We've had our little Bichon-poodle, Tiki, for 6 years. We rescued him from a kill shelter and almost literally raised him from the dead. Some intensive nursing on our part brought him back to life. At the time, the vet estimated that he was about 5yrs old, based on his teeth. Now, my DH is questioning whether he is indeed an 11yr old dog. Tiki doesn't have the "look" of an elderly dog at all.He's not frail, has all of his teeth, is very healthy. But then again, Bichons look like teddy bears until they are well into their teens. I tend to agree with the vet, that he was probably about 5 when we got him and 6 years later he would be 11. DH thinks his birthdate is off by 4-5 years (yes, I realize that would make Tiki a newborn when we got him, but there's no reasoning with this man!) Sooo, how does a vet determine a dog's age?
Chock Full o' Nuts 08/10/19 02:03pm RV Pet Stop
RE: Advice for first time RV rental and experience

LOL! I loved the compassion for the Gerbil! Did it get a full funeral back at home? LOL, we actually did. You have to get the whole picture, though. My 14yo daughter had raised gerbils from the age of 5. She made little clothes for them. They wore Barbie crowns and rode around in the Barbie car. When we went on our 60-day tour of the US, we couldn't find anyone willing to take the 9 gerbils, so we packed them into two cages, Boys Dorm and Girls Dorm, and transported them around the country in the shower tub. When Devereaux died unexpectedly, Daughter was devastated. Her dad so compassionately dug a hole right there in the Grand Tetons, to which my daughter was completely horrified--No way was she putting her precious gerbil in the ground for wolves to dig up! So, I ended up wrapping him up in plastic and storing him next to the popsicles. For YEARS the joke in our family was "Don't eat anything in Mom's freezer!" We buried him in our "gerbil graveyard" when we got home.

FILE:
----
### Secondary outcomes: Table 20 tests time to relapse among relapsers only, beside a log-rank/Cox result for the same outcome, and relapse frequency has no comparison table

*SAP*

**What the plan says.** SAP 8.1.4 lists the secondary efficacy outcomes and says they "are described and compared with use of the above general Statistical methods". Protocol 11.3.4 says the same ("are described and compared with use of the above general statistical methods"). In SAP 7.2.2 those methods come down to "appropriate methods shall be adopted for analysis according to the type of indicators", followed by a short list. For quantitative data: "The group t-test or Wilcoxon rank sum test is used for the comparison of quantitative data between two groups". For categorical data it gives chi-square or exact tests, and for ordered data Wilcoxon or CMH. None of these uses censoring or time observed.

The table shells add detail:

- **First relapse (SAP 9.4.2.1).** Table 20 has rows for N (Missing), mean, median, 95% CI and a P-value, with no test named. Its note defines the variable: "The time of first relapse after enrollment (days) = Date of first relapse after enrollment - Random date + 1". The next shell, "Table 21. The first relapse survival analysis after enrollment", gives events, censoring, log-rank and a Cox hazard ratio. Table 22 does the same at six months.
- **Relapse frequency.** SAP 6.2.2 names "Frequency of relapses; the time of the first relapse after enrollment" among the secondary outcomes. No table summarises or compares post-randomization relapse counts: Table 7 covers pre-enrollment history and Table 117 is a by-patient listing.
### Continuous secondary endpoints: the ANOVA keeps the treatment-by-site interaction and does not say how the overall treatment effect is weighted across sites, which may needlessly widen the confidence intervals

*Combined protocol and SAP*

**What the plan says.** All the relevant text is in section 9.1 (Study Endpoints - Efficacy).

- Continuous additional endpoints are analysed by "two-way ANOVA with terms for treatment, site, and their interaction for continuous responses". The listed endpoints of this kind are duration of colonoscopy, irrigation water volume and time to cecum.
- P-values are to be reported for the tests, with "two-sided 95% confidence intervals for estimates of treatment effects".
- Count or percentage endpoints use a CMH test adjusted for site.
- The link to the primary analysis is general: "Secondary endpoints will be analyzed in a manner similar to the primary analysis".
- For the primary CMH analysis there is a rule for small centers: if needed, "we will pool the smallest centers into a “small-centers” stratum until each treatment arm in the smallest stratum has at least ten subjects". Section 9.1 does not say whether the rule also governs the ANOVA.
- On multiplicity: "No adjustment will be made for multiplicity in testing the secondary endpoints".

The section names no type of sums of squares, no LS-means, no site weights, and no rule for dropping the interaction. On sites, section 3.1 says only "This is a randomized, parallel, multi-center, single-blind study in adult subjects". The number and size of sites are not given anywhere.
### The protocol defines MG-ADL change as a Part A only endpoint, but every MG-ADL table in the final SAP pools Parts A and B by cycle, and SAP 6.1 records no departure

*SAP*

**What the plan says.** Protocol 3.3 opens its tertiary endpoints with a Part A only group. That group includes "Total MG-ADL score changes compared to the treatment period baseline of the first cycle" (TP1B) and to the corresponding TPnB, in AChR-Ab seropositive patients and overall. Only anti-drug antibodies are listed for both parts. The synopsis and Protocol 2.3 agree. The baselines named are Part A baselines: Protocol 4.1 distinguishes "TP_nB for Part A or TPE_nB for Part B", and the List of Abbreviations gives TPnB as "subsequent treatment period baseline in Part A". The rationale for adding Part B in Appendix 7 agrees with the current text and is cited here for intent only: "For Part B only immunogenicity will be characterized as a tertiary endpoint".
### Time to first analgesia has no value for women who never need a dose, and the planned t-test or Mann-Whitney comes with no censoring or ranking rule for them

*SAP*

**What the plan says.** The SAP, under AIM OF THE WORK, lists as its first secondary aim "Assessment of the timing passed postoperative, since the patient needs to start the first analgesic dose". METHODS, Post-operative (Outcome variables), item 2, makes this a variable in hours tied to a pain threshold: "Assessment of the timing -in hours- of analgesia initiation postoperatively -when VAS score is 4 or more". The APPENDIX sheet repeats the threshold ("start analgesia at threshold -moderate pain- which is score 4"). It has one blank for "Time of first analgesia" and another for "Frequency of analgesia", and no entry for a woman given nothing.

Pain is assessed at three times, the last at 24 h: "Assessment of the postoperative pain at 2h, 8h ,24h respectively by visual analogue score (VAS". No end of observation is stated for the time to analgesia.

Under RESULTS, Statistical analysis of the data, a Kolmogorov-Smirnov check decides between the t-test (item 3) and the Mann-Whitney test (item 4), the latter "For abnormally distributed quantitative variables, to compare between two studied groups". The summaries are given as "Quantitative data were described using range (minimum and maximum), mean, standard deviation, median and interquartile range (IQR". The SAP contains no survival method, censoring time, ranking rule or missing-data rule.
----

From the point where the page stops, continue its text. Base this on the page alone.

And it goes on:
Chock Full o' Nuts 07/05/19 11:28am Beginning RVing
RE: Advice for first time RV rental and experience

The RV part must be perfect and flawless so that we can then repeat the experience and improve on the holiday aspects that were not perfect (Park access, long waits, bad food, bad attractions, etc.). Bwahahahaha. "RV" "privacy" and "perfect/flawless" do not belong in the same sentence. RVing is all about adventures, the ones you planned and the ones you hadn't planned. Half the fun of RVing is the little (and sometimes big) situations that inevitably arise. If everyone can remain flexible, resilient, kind, cool, and friendly you'll have a great time. If one or more of you are high maintenance, I foresee an uncomfortable experience. As for privacy, divest yourselves of that notion. There is NO privacy aboard an RV. Make peace with hearing, seeing, and smelling your friends' every pee, poop, fart, kiss, cuddle, and disagreement. If you can go along and pretend that these things are not happening within 20-feet of where you're sitting, you'll be fine. Cultivate a very broad sense of humor for this trip, cuz you're gonna need it. ETA: Here are some highlights of our years of RVing: *Ear infection, burst eardrum *Hit a building, tore off half the roof ($3,000) *Ran out of diapers in Yellowstone *Gerbil died in Grand Tetons, transported home in the freezer *Vomiting & diarrhea x 2 days *Cornea abrasion *Bashed the front of the camper ($6,000) *Nearly ran out of gas in the desert *Got lost in the Big Horn Mountains *Buffalo peed on our campsite (5-ft in diameter pool of pee!) *Lightning strike 10 feet from the camper, made our ears ring *Life-threatening pneumonia *Wind tore off the awning ($1,000) *Rolled our rig & tow vehicle
Chock Full o' Nuts 07/03/19 10:18am Beginning RVing